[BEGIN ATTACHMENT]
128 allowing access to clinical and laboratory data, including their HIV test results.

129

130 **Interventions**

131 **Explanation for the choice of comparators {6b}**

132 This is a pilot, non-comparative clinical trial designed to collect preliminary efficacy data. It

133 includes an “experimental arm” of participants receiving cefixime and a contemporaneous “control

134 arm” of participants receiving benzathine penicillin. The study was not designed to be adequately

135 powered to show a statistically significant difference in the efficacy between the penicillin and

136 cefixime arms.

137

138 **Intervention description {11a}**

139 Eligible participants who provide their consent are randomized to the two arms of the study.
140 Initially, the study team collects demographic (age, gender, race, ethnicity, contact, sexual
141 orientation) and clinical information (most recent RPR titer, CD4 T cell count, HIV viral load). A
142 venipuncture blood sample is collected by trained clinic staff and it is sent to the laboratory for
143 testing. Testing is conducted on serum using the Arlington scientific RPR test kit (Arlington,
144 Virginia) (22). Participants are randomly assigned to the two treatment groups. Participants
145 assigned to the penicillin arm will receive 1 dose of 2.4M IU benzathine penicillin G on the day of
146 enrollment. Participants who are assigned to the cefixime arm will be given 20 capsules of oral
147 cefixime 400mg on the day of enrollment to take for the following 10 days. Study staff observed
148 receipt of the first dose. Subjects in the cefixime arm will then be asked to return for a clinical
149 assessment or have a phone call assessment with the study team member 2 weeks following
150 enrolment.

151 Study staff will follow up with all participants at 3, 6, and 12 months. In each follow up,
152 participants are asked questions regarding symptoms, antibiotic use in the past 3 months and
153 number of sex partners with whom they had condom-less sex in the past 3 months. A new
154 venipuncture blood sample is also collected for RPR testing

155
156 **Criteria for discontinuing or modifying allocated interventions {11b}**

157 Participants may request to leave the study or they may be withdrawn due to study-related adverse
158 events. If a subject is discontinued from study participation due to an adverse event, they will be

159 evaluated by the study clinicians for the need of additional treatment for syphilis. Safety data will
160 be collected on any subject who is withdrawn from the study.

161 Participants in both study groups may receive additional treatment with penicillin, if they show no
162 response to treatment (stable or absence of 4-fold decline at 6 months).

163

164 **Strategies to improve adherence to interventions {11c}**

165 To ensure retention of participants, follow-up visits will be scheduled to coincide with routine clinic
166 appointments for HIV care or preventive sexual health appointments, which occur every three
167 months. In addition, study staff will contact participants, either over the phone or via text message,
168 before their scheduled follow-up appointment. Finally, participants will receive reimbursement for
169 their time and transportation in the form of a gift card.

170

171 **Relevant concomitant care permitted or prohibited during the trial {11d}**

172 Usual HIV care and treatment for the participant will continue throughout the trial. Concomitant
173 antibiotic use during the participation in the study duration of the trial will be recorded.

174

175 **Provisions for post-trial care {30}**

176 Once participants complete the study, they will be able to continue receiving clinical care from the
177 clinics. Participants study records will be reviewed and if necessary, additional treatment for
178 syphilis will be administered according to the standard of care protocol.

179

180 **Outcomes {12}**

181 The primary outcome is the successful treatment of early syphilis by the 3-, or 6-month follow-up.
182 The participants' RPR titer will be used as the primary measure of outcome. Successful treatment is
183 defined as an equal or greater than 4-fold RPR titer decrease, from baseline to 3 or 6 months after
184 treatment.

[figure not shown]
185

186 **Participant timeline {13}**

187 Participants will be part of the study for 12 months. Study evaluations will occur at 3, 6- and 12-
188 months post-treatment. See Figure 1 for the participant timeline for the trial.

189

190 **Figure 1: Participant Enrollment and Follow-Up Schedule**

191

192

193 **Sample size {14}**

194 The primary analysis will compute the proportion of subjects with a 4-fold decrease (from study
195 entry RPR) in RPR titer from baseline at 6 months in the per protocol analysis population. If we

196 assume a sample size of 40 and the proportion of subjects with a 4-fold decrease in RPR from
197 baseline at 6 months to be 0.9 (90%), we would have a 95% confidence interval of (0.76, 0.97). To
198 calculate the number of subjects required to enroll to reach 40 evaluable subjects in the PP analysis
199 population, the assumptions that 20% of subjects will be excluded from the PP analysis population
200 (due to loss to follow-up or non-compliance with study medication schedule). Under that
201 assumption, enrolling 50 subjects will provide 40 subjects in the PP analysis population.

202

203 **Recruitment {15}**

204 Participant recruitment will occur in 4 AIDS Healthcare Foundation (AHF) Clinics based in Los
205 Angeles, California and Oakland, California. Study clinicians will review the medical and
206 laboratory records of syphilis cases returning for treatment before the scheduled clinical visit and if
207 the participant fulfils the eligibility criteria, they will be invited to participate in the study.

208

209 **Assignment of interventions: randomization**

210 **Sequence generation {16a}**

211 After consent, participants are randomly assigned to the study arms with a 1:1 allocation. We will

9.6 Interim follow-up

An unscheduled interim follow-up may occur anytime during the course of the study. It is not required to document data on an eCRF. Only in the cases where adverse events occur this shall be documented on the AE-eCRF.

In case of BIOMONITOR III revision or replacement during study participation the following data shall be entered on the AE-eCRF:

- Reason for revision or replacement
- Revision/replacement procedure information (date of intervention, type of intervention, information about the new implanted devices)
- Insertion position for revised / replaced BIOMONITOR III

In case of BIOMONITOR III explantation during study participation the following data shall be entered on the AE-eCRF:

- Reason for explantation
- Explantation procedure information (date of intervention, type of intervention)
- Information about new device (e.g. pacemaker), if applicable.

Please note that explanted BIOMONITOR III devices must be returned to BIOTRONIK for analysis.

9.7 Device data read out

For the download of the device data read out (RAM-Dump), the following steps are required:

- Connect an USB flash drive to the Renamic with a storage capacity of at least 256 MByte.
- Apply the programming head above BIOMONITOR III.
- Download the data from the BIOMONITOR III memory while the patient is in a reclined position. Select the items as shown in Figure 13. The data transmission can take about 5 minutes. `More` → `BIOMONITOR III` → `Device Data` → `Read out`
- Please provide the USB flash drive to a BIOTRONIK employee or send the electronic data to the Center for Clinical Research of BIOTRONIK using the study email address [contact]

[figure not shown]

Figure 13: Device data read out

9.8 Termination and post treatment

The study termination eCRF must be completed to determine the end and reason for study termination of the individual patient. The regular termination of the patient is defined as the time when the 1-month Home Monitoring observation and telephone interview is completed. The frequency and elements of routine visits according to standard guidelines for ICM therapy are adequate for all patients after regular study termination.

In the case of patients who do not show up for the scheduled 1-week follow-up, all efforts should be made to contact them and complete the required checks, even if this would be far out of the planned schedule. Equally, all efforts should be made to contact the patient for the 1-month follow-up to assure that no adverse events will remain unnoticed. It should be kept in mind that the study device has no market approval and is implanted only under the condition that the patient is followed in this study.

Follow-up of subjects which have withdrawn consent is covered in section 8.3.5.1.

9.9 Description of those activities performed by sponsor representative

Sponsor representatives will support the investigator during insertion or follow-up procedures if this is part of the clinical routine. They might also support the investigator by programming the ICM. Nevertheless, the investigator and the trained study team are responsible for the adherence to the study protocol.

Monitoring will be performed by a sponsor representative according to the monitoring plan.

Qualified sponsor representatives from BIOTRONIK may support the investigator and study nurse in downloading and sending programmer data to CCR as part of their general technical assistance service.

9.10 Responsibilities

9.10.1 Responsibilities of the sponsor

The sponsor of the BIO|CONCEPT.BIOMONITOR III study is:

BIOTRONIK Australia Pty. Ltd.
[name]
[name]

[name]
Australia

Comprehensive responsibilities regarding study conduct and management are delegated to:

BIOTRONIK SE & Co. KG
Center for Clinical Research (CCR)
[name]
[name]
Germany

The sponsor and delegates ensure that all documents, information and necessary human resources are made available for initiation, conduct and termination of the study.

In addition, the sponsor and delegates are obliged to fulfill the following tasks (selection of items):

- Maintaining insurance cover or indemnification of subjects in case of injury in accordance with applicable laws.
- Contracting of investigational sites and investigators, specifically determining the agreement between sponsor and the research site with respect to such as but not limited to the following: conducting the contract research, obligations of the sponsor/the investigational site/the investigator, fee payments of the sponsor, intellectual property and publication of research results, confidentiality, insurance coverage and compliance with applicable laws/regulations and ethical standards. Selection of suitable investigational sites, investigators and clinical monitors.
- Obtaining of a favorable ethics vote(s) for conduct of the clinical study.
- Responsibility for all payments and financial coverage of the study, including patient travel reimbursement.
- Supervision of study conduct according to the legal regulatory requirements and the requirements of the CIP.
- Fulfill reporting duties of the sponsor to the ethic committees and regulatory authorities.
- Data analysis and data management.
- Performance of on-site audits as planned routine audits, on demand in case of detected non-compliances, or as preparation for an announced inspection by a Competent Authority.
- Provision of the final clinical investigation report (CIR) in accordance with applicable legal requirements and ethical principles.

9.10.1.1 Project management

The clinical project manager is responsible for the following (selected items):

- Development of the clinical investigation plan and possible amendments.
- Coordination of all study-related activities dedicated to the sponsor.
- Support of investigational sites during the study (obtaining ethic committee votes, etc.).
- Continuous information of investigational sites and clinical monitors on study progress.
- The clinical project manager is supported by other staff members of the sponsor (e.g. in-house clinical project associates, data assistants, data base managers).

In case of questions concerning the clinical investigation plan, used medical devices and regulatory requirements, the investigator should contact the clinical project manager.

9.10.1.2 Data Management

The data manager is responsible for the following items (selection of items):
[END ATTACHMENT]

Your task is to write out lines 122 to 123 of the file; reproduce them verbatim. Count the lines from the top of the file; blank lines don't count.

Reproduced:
BIOTRONIK SE & Co. KG
Center for Clinical Research (CCR)